WASHINGTON – Things are not quite square in Washington when the biggest backer of President Barack Obama’s current legislative priority is the Senate’s top Republican and its archfoe is the Democratic leader.
Yet that is the scenario in the U.S. Senate, which is set to hold a test vote Tuesday on whether to consider giving Obama fast-track trade promotion authority (TPA) to complete a massive trade deal with 11 other Pacific rim countries.
Senate Republicans mostly support the measure, which will allow Obama to present a trade deal to Congress for an up or down vote, but with lawmakers forfeiting rights to make changes.
Several members of Obama’s Democratic Party are highly critical of TPA because it will let the president ram through a pact that they argue will siphon American jobs to places like Vietnam and fails to include enforceable language on preventing currency manipulation.
As a result, Obama has been doing his most serious political arm-twisting since the Affordable Care Act of 2010, lobbying dozens of skeptical lawmakers.
“The president has been in frequent conversations with members of Congress, mostly Democrats, but some Republicans,” White House spokesman Josh Earnest said.
Senate Democratic Minority Leader Harry Reid, who is against the Trans-Pacific Partnership (TPP), said he opposes debating TPA until the Senate addresses more pressing issues, such as the June 1 expiration of bulk-data collection authority by the National Security Agency.
As for the trade deal, while it is being negotiated in secret, Reid said the White House has kept him at least somewhat informed.
“I know how bad it is,” Reid sneered.
Such is Reid’s command over Senate Democrats that many of them are expected to back his delay tactics.
“It’s going to be a very close vote,” a senior Democratic aide said.
Senate Republicans will need at least six Democrats, but perhaps twice that, to reach the required 60 votes in the 100-member chamber.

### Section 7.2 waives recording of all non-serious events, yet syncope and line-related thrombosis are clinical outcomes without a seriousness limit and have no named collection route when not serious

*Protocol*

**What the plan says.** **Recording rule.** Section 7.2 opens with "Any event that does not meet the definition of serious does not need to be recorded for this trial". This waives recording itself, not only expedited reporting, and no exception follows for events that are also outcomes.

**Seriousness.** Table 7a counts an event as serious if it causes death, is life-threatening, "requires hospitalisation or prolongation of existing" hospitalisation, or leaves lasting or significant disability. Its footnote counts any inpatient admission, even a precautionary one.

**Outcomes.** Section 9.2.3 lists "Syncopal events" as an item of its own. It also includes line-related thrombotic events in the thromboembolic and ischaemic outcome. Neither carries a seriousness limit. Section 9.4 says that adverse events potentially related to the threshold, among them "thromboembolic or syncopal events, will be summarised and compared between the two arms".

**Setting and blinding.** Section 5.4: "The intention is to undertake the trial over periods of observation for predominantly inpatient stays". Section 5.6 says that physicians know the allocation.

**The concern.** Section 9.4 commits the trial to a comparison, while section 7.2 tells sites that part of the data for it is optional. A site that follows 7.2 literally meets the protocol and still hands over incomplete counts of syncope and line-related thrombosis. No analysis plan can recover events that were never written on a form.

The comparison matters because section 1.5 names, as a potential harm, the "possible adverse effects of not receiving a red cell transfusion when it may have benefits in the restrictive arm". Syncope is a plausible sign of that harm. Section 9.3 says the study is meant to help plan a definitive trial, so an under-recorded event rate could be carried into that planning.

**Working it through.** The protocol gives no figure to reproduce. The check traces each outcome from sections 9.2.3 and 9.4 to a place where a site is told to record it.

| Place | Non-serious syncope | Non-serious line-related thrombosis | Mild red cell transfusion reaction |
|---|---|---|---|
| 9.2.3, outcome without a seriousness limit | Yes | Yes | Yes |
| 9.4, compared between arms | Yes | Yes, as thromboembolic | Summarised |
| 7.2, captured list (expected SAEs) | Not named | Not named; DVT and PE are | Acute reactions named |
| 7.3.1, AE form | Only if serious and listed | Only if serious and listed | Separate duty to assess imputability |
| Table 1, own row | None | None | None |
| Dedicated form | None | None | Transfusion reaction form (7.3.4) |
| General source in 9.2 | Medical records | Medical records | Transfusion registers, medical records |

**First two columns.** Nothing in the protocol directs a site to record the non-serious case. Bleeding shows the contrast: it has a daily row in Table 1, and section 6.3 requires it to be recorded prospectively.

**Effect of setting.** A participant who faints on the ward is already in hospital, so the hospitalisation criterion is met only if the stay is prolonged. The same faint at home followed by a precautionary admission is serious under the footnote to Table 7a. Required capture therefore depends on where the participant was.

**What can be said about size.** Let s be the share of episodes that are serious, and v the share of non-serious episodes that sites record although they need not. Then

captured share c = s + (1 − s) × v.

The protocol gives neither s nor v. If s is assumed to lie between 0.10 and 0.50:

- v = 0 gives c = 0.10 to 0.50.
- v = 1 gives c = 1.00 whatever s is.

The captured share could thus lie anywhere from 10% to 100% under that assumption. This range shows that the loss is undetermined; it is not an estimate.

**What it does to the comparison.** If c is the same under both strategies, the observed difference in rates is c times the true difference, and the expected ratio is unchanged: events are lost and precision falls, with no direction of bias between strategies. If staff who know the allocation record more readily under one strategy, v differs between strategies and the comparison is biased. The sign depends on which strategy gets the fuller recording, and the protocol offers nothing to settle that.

Last week, Senate Majority Leader Mitch McConnell, perhaps not wanting to appear too comfortable working hand in glove with Obama, described his close TPA work with the White House as “almost an out-of-body experience.”
He warned Monday that it will be a “big mistake” to block TPA, but sounded less than certain about its success.
Asked whether he feels the measure has enough votes, McConnell said, “We’ll find out tomorrow, won’t we?”
Securing passage in the House of Representatives, also led by Republicans, is likely to prove even more difficult.
Some 60 Republicans, most of them aligned with the ultra-conservative tea party movement that is reluctant to provide Obama with a major victory, are reportedly expected to balk at voting for TPA, despite a full-court press by popular GOP figures like Ways and Means Committee Chairman Paul Ryan.
That will mean the support of dozens of Democrats would be needed.
Committee spokesman Brendan Buck said leadership is holding “listening sessions” and other outreach to bring skeptics on board.
“We remain confident we will provide a strong number, but, as always, will need Democrats to deliver as well,” Buck said.
In a late TPA push, Obama traveled last week to Nike’s Oregon headquarters to highlight how the shoe giant could create 10,000 new jobs if the Asia-Pacific trade pact comes into being.
“Just do it,” Obama said, repeating the company’s trademark slogan.
But critics, including some of Obama’s closest supporters on most other issues, lashed out at the deal as bad for American workers.
“If it passes, TPP will encourage Nike’s exploitative business model in the largest trade agreement in history,” tweeted House Democrat Rosa DeLauro, using the hashtag #JustDontDoIt.
Liberal Sen. Elizabeth Warren warned that TPA could roll back rules governing Wall Street banks after the 2008 financial crisis.
Obama rejected Warren’s claims, telling Yahoo News that his longtime ally’s “arguments don’t stand the test of fact and scrutiny.”